The two possible OPO output state probabilities were controlled by injecting less than one photon on average. The first photonic p-bit was generated with a parameter p that continuously tuned from zero to one through control over the bias phase and amplitude. This biased symmetry breaking was attributed to the interference between the vacuum fluctuations and the bias field, which led to biased randomness.

Probability measurements were performed in the system to translate the vacuum-level fluctuations into macroscopic observables that are easily manipulable to develop a new method to investigate the temporal profile of very weak electromagnetic pulses and vacuum field fluctuations. Moreover, the potential of the proposed approach was also displayed for sub-photon-level field sensing by reconstructing the temporal shape of fields below the single-photon level. 

Conclusion and Future Outlook

The proposed framework offers a simple approach to realize p-bits in nonlinear driven-dissipative quantum systems by harnessing zero-point fluctuations as a noise source. The photonic p-bit generation system generated 10,000 bits per second, with each of them following an arbitrary binomial distribution.

Thus, the framework can be implemented in multistable systems, such as integrated nanolaser arrays, to realize p-bits with extreme bandwidth by leveraging spatial multiplexing, non-trivial p-bit topologies using Hamiltonians H0 with higher-order symmetries, and emulate complex many-body Hamiltonians by engineering couplings between p-bits.

To summarize, the findings of this study demonstrated the effectiveness of the proposed framework to realize controllable biased quantum randomness and its potential for applications such as weak field sensing and probabilistic computing.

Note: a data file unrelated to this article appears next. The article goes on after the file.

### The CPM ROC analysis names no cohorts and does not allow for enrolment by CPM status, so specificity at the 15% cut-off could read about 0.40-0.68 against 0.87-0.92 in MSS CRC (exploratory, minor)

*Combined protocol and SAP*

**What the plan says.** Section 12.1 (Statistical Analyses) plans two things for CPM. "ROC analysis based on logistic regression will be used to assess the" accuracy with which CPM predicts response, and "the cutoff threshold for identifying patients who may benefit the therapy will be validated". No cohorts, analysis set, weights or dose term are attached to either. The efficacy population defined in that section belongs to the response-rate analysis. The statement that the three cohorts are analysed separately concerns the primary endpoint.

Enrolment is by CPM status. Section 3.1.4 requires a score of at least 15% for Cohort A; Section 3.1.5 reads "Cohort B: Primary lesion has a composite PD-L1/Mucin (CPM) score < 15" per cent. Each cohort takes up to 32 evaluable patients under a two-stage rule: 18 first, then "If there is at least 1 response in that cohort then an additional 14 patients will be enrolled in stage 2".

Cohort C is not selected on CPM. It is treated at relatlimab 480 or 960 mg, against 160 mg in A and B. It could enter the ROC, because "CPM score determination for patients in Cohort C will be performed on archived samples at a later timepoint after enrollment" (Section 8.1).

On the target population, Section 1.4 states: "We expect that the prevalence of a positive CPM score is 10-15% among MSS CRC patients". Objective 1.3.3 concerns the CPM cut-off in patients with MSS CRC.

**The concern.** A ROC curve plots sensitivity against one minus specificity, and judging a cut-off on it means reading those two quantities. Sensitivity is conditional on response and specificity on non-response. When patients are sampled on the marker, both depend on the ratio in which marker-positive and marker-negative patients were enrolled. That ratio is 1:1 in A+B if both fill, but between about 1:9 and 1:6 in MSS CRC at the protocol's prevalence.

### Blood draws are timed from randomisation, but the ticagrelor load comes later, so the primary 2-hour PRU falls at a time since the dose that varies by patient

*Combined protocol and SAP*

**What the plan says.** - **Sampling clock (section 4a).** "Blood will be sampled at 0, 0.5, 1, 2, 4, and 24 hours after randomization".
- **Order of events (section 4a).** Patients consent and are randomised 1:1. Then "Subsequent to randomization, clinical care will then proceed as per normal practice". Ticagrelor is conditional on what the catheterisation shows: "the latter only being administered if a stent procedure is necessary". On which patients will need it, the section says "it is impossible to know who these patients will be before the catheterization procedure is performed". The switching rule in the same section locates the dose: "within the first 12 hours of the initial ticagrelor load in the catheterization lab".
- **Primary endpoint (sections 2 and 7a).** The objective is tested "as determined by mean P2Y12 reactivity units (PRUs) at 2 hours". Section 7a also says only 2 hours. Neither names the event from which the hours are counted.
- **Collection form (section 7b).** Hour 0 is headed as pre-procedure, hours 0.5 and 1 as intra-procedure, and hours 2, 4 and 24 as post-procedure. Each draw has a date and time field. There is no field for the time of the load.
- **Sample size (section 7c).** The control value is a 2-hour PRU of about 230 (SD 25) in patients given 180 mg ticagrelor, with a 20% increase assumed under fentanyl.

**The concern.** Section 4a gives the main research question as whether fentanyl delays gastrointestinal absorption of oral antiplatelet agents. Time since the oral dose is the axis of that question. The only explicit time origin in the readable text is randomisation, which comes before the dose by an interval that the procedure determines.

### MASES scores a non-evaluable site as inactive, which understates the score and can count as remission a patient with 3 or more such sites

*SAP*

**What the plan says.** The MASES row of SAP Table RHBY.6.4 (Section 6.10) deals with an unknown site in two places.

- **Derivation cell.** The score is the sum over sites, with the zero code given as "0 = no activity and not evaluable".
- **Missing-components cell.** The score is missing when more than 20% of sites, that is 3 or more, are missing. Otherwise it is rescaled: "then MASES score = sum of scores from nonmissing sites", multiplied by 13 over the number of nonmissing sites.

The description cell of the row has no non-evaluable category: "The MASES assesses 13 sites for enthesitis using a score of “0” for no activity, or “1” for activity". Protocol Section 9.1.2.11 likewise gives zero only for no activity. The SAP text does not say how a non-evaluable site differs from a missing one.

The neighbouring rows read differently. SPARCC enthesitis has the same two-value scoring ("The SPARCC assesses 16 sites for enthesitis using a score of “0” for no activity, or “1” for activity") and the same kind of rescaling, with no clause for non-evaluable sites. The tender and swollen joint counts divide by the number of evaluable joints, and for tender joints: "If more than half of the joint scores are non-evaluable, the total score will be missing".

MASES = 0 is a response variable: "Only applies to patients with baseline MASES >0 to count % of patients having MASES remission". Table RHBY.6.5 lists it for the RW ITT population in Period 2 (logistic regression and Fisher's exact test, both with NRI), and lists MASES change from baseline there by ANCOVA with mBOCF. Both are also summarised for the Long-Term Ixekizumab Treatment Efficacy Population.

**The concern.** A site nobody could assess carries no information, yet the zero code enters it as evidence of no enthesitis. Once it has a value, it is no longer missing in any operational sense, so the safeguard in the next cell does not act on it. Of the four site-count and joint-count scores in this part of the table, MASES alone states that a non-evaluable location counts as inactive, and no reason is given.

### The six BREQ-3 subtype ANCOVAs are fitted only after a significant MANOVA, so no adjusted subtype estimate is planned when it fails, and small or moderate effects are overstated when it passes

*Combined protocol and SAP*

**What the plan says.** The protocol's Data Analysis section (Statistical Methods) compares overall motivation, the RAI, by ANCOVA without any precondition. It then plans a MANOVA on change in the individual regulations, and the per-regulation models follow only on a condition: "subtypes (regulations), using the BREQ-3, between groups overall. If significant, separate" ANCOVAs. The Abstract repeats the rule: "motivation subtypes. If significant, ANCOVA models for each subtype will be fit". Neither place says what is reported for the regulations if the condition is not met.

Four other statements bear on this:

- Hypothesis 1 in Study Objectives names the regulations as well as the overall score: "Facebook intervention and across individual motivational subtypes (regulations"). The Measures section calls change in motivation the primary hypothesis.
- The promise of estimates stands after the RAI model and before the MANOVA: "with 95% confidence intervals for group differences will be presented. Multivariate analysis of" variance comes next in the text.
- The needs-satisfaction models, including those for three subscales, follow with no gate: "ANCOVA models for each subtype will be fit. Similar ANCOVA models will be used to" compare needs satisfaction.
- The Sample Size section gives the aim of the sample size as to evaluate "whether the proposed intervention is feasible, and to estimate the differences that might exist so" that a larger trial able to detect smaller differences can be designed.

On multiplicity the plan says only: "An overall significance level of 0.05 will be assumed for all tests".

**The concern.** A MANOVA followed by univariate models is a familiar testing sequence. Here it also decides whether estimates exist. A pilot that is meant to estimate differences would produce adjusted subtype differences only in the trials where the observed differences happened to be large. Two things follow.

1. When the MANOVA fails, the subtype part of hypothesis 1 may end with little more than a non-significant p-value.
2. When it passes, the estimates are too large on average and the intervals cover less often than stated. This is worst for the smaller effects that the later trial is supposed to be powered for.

Specifically, the findings can assist in realizing macroscopic configurable probability distributions based on biased quantum vacuum fluctuations. Moreover, quantum-enhanced probabilistic computing also creates the possibility of simulating complex dynamics in areas such as lattice quantum chromodynamics and combinatorial optimization.

More from AZoQuantum: What to Know About Quantum Teleportation

References and Further Reading

Roques-Carmes, C., Salamin, Y., Sloan, J., Choi, S., Velez, G., Koskas, E., Rivera, N., Kooi, S. E., Joannopoulos, J. D., Soljačić, M. (2023). Biasing the quantum vacuum to control macroscopic probability distributions. Science. https://doi.org/10.1126/science.adh4920

Study demonstrates control over quantum fluctuations, unlocking potential for ultra-precise field sensing [Online] Available at https://phys.org/news/2023-07-quantum-fluctuations-potential-ultra-precise-field.html (Accessed on 21 July 2023)

Gabriel, C., Wittmann, C., Sych, D., Dong, R., Mauerer, W., Andersen, U. L., Marquardt, C., Leuchs, G. (2010). A generator for unique quantum random numbers based on vacuum states. Nature Photonics, 4(10), 711-715. https://doi.org/10.1038/nphoton.2010.197

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Samudrapom Dam

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Samudrapom Dam

Samudrapom Dam is a freelance scientific and business writer based in Kolkata, India. He has been writing articles related to business and scientific topics for more than one and a half years. He has extensive experience in writing about advanced technologies, information technology, machinery, metals and metal products, clean technologies, finance and banking, automotive, household products, and the aerospace industry. He is passionate about the latest developments in advanced technologies, the ways these developments can be implemented in a real-world situation, and how these developments can positively impact common people.